|Jack the Ripper: A Suspect Guide
|This text is from the E-book Jack the Ripper: A Suspect Guide by Christopher J. Morley (2005). Click here to return to the table of contents. The text is unedited, and any errors or omissions rest with the author. Our thanks go out to Christopher J. Morley for his permission to publish his E-book.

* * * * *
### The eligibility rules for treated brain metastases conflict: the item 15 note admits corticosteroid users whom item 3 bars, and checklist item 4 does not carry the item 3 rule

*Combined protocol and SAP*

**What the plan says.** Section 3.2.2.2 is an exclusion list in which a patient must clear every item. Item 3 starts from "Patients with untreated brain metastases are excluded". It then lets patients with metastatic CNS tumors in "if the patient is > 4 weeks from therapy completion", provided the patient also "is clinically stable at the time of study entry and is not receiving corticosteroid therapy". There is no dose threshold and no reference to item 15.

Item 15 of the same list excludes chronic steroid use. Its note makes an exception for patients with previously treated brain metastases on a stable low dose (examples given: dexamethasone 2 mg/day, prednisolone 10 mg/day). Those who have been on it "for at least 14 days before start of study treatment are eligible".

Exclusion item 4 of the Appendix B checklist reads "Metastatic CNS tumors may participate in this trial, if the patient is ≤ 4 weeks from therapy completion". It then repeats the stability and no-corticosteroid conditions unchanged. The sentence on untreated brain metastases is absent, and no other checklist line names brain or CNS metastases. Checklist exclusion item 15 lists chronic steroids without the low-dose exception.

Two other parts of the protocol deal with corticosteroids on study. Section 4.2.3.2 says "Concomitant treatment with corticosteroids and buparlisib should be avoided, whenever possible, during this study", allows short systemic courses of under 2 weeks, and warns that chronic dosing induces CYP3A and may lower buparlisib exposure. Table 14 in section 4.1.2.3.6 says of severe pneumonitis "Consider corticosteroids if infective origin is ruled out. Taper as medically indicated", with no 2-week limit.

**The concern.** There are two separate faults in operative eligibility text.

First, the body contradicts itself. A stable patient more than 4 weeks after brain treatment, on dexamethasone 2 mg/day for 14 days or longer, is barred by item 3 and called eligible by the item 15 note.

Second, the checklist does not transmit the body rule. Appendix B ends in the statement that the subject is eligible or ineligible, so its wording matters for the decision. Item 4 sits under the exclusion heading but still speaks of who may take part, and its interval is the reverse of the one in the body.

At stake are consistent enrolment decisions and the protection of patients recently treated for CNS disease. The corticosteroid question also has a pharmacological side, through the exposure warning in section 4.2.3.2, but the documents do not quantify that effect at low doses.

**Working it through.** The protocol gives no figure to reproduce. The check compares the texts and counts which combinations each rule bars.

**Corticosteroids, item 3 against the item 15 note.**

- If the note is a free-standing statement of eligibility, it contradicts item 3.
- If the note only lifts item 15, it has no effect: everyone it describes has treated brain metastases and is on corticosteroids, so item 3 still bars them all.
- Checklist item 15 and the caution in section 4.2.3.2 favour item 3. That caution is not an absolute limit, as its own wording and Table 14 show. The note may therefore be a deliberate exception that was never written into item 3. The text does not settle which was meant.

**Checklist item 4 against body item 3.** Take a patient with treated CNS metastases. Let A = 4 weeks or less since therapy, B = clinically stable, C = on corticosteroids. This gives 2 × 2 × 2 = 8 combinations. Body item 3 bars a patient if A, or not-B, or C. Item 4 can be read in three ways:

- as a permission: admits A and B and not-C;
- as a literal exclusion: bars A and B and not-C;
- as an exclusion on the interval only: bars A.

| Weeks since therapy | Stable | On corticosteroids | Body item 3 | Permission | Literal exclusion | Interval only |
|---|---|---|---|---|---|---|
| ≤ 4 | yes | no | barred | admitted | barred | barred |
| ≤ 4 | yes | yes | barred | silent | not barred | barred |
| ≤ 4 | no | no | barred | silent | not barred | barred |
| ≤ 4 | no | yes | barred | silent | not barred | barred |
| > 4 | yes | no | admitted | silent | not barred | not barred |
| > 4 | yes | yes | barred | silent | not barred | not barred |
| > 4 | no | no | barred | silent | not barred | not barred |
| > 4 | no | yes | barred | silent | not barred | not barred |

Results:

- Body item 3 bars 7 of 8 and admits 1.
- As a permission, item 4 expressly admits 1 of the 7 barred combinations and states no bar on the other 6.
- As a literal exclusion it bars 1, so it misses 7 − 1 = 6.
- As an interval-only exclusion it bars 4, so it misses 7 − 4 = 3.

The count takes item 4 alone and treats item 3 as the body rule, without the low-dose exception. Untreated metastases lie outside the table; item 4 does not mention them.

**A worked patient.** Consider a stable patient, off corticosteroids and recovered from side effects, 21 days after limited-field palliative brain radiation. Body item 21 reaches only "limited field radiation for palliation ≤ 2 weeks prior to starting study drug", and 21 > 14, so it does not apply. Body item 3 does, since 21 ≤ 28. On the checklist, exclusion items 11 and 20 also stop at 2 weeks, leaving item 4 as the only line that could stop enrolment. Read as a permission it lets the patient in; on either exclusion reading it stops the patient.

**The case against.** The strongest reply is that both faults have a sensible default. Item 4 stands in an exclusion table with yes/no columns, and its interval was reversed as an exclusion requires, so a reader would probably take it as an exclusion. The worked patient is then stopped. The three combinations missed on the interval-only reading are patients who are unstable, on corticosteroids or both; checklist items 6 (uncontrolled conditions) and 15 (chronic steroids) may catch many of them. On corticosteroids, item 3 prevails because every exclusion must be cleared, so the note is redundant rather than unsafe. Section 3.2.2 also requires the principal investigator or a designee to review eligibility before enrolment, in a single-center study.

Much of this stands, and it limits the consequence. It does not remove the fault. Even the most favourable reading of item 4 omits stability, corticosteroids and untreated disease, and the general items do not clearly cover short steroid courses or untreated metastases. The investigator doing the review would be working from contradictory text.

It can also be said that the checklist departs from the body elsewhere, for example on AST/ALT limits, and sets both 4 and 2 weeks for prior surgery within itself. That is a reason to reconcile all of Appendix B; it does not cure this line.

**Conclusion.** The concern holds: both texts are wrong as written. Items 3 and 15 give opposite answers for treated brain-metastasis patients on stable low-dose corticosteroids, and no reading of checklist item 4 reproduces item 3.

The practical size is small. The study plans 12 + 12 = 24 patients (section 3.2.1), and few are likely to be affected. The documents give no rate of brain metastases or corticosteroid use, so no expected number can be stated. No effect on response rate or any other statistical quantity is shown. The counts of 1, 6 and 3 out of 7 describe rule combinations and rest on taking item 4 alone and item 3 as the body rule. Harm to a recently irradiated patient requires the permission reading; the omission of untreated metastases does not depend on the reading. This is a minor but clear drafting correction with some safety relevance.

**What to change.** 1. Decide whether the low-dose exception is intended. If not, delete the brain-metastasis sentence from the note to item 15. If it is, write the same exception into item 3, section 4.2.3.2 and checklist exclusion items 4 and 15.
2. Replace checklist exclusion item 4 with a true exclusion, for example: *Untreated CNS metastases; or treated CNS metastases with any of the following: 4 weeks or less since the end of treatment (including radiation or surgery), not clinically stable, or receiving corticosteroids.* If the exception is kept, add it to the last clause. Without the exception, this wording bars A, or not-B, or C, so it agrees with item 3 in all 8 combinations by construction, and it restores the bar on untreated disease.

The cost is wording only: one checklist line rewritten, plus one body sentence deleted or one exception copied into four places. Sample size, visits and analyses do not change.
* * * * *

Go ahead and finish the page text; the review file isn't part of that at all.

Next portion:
The Morning Advertiser Thursday 4 October 1888, reported the following story, Last evening, around six o'clock , considerable excitement was caused in the neighbourhood of Ratcliff Highway by the report that a man was seen roaming about there in a suspicious manner, with bloodstains on his coat. the man was described as respectably dressed and had somewhat the appearance of an American. A crowd had gathered and followed the individual around, uttering threatening cries of Leather Apron and Jack the Ripper. The man, fearing for his safety, took shelter in the Victory public house, but the angry and restless crowd remained outside, until a policeman arrived and advised the man to accompany him to the King David Place police station. Upon arriving at the police station the man was questioned, and said his name was John Lock, his age was 32 and that he was a Naval Reserve sailor who had come to England with his wife from Australia on 28 April 1887. He said he had left a friend's house at 85 Balcombe Street, Dorset Square, that morning and was making his way to the docks at Wapping with the intention of finding a ship, when a crowd noticed the stains on his coat and began to follow him. His coat was carefully examined and the stains were found not to be blood but paint and grease. After the crowd had eventually dispersed he was subsequently allowed to leave the station without charge.
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